President Obama doing his best wedding filmmaker impression.
I didn’t always dream of becoming a wedding filmmaker.
In fact, I had a pretty bad assumption of wedding videos earlier in my life. They were cheesy, corny, shaky, boring… and no one will watch it in full except the bride and maybe the groom – and twice at best in their lifetime. Basically, pointless and an overpriced commodity. And because of the accessibility of such powerful filming tools as DSLR cameras, it seems like any teenager with a semi-rich parent can start a wedding video business – although they often go with wedding photography, as it is assumed to be much easier than video (true professionals will beg to differ, and I too am not endorsing this idea). This accessibility led to many unqualified wedding videographers making it into the market who produce poor quality wedding videos that further this bad stereotype I’ve had about wedding videos for most of my life.
But when I fell utterly in love with genuine, quality wedding films through Orange Wedding Films and the world of wedding filmmakers I discovered from there, I soon decided to build myself as a wedding filmmaker and to do so by quietly absorbing all the information I could get from the gurus and experts in the field. From it all, I developed a sort of personal philosophy of how to enter into the wedding film business, and I plan to share with you a glimpse of this philosophy…
- First and foremost, it is vital to note that wedding filmmaking is a genre in filmmaking unique to any other style. A TV/broadcast camera operator or a Hollywood cinematographer wouldn’t necessarily be a talented wedding filmmaker – in fact, chances are they’d squirm at the very idea of Same-Day Edits in the kind of environment and time-restrictions wedding filmmakers are expected to work under. Where a Hollywood production would have many individuals specializing in audio, cinematography, editing, etc. (do you remember the last time you watched a movie and sat through the credits? Yeah…), wedding filmmakers are often all of these a once. Shooting a wedding, I could easily find myself monitoring audio while pulling focus on a camera, and a few hours later editing the same footage and audio I was capturing earlier. Wedding filmmakers need to become a sort of jack-of-all-trades of video production, which is probably why the best of wedding filmmakers such as stillmotion often find themselves finding corporate works as well!
- Find the story, capture it, and share it. Sounds simple, but even professionals admit to finding and sticking to the set of shots that sell wedding films without having to tell a real story. But one thing I noticed personally is that the popular “set of shots” will always change, but a real story is timeless. A couple years back, wedding videos were expected to have glowy images and the oh-so-dreadful slo-motion shots. These are now perceived as dull, boring, and outdated. However, I am sure the day will come when the glidecam shot and the slider shot will be dull, boring, and outdated, and a whole new “set of shots” will be the trend and your glidecam and slider will become obsolete. BUT give me a wedding video from the 90’s that captures a genuine and compelling narrative, and I will watch it from beginning to end. And since the product would be expected to be viewed by the couple for years to come, isn’t “timeless” a characteristic you should be striving for in your wedding film? Twenty years later, they won’t care how “cool” their wedding film looks like, but they will care when they can relive that day through their wedding film. Tell the story – it’s timeless.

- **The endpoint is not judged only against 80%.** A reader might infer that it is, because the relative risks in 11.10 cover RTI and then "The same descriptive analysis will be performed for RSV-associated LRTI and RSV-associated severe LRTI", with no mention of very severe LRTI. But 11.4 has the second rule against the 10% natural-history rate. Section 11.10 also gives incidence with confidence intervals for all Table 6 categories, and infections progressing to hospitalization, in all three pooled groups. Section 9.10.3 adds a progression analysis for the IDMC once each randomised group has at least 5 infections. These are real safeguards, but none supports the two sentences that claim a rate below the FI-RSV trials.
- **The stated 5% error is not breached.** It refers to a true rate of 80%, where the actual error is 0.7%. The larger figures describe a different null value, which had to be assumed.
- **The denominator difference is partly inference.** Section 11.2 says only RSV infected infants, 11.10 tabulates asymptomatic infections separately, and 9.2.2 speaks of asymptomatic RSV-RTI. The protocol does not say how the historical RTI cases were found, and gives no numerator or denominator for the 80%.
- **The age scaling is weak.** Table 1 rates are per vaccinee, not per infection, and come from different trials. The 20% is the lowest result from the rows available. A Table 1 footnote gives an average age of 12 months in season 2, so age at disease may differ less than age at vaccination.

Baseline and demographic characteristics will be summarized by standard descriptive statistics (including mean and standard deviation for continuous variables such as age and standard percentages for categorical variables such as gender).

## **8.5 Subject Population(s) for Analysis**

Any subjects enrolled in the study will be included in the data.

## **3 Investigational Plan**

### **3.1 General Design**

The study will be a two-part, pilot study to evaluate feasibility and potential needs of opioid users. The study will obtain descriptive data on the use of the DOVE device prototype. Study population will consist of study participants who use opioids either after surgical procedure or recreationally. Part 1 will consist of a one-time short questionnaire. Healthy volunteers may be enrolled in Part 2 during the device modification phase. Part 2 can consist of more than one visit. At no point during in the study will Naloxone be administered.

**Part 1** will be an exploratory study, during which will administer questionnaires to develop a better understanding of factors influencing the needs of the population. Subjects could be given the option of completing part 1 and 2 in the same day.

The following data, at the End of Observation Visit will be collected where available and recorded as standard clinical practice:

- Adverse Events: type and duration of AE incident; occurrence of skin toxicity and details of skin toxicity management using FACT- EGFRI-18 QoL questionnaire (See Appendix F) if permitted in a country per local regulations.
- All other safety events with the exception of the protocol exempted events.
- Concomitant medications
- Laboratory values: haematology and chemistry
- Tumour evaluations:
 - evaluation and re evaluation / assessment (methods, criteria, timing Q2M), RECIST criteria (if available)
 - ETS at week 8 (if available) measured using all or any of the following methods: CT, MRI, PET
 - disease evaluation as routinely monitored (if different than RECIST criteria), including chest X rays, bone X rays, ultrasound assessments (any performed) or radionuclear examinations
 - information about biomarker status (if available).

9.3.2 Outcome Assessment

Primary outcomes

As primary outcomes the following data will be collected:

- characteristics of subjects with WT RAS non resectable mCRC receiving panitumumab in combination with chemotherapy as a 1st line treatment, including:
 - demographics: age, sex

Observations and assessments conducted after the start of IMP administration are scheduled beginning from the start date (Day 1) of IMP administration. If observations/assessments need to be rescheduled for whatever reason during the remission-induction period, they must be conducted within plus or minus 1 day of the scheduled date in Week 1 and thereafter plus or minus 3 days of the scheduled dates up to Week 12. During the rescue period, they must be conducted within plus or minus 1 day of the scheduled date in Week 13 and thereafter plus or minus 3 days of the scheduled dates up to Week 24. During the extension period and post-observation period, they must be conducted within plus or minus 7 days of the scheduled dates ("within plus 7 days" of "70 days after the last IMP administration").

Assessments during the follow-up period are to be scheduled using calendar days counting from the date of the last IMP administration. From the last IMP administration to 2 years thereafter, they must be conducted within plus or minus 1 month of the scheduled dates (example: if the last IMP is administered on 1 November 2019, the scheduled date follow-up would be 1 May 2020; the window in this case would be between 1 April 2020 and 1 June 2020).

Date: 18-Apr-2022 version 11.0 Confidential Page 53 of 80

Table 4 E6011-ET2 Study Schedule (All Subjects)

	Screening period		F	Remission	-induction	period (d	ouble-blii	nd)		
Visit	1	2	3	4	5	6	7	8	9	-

- The couple always comes first. After all, it is their day. This is not some sort of sucking-up byproduct of the recession or anything – because despite many pessimist comments, the market is always strong enough for those with the right skill set. Rather, reminding oneself that the couple comes first would prevent the wedding filmmaker to fall into a sort of creative ignorance. Of course, oftentimes couples have no idea what they want in their wedding films (and sometimes have quite unrealistic expectations), I get it. But if this were a Hollywood production, you’d be the director and the couple both the actors and the producers. In a Hollywood production, a director could not make a successful film without at leastmaking an effort to communicate with the actors/producers. Likewise, it is not then the role of the wedding filmmaker to make whatever he/she desires, but it is his/her role to educate the couple and to collaborate in the creative process. Clients will notice it and appreciate it when you’re careful not to tread on their wedding day. This also goes into making sure your rig isn’t overpowering, as a large rig could take the focus away from the couple on their own wedding day. Because of this, I feel, leaving the smallest footprint possible on a client’s wedding is crucial.
If this is what you plan on bringing to a wedding….umm, yeeah. (Rodriguez’s DSLR rig, d2visions.com)
- This connects with #3: Always be humble and strict on yourself. Compare your work to the best examples you can find and make sure you measure up. If you don’t, seriously look into how to improve. Stay up-to-date in the latest equipment and technology, and objectively assess its potential necessity. Solicit feedback from your clients – and take suggestions and complaints seriously! Besides, regardless of how fancy your pamphlets or websites are, or how many followers you have on Twitter, the best promotional tool you have is the standard of your work. If you make good wedding films, people will seek you out.
So how do you enter into the Wedding Film Business?